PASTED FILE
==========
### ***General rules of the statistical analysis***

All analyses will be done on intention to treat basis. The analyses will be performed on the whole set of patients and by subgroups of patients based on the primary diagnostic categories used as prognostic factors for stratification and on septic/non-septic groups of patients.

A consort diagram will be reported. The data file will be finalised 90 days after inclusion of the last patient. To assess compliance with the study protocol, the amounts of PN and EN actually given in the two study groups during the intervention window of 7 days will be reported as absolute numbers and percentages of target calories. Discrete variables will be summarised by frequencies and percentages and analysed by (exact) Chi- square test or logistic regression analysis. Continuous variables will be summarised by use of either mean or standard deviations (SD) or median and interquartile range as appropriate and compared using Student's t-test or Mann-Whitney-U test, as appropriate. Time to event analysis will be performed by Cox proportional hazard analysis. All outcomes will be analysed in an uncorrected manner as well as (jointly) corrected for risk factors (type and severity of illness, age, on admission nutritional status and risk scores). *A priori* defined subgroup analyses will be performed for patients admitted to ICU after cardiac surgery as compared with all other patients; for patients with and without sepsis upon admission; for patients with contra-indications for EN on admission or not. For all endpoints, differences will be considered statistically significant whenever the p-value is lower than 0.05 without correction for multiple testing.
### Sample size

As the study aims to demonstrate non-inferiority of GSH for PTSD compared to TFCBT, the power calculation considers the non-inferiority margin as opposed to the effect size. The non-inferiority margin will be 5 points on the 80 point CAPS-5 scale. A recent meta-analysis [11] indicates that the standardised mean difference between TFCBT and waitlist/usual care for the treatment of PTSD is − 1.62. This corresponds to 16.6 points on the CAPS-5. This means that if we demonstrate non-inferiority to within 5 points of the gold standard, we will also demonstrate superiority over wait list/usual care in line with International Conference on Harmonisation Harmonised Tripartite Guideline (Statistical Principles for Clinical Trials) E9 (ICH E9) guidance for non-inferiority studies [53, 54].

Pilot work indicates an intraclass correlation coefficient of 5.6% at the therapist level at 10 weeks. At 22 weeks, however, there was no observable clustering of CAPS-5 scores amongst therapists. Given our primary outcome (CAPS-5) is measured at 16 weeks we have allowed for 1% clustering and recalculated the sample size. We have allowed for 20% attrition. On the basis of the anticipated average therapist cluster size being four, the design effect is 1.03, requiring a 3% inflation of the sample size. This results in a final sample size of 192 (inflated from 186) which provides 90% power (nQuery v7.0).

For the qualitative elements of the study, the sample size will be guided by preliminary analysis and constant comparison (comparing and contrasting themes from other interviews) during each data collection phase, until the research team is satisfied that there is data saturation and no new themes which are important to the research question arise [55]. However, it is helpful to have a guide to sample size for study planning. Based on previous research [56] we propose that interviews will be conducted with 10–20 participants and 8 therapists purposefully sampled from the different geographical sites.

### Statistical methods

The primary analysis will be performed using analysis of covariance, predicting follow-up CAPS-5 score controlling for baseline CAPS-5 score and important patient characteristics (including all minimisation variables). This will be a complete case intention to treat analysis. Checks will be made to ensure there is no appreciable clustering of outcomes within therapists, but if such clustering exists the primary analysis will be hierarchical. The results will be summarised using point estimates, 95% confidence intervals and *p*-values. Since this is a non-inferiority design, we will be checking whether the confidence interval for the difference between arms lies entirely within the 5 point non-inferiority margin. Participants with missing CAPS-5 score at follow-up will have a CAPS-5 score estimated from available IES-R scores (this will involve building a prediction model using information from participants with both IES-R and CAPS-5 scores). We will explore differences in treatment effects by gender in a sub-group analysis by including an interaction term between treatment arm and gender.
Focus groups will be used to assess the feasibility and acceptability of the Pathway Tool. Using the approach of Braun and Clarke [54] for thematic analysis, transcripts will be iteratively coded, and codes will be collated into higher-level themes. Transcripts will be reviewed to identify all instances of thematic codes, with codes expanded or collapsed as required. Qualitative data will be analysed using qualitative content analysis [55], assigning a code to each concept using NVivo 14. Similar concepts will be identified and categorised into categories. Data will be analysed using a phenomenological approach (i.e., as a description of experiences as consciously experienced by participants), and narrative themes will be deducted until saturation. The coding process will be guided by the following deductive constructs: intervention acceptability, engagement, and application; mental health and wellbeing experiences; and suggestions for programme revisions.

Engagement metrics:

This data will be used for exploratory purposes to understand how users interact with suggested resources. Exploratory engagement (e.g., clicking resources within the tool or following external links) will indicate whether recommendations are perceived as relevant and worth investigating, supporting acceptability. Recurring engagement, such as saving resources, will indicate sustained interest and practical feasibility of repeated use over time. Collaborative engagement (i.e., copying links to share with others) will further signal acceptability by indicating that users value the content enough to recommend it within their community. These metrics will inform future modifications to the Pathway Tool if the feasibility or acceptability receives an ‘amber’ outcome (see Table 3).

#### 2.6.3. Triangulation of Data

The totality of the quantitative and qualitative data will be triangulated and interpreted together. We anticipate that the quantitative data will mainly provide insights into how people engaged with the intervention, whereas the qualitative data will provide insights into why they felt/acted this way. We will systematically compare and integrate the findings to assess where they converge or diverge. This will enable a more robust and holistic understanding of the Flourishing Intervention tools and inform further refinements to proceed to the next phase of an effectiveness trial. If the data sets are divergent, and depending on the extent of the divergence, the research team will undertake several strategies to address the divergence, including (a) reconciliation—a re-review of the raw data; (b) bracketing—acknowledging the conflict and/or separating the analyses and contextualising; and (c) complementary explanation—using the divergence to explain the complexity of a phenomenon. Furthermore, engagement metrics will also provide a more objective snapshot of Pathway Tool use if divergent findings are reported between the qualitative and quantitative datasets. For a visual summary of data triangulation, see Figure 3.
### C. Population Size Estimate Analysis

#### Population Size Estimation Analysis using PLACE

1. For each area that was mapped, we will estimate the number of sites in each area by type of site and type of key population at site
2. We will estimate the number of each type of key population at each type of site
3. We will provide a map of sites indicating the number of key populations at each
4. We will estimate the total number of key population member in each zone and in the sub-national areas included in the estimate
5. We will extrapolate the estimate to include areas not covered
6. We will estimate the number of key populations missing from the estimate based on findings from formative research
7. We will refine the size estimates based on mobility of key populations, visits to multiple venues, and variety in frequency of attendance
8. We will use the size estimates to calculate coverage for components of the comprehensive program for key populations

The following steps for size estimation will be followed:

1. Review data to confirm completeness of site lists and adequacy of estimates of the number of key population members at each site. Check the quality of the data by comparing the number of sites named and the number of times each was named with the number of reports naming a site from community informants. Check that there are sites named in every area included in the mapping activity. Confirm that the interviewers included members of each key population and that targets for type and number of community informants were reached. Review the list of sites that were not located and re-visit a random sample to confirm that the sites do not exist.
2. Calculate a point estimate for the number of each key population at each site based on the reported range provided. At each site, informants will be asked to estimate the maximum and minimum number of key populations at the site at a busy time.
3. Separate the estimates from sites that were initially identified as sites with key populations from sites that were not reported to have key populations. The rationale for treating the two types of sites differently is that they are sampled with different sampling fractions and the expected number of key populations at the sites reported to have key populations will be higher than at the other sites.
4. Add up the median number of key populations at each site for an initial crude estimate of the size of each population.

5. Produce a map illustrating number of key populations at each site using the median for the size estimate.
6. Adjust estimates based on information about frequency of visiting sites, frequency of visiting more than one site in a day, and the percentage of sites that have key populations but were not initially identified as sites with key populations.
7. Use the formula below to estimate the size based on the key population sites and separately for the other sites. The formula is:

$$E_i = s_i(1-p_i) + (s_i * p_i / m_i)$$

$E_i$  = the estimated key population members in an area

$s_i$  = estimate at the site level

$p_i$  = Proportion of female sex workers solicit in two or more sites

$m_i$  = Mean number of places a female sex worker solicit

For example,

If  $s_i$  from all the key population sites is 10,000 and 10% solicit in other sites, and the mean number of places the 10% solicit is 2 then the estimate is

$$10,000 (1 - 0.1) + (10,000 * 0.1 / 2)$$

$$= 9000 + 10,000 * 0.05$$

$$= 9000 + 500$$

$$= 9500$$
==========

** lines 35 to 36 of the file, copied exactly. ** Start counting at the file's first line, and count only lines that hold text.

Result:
$s_i$  = estimate at the site level

$p_i$  = Proportion of female sex workers solicit in two or more sites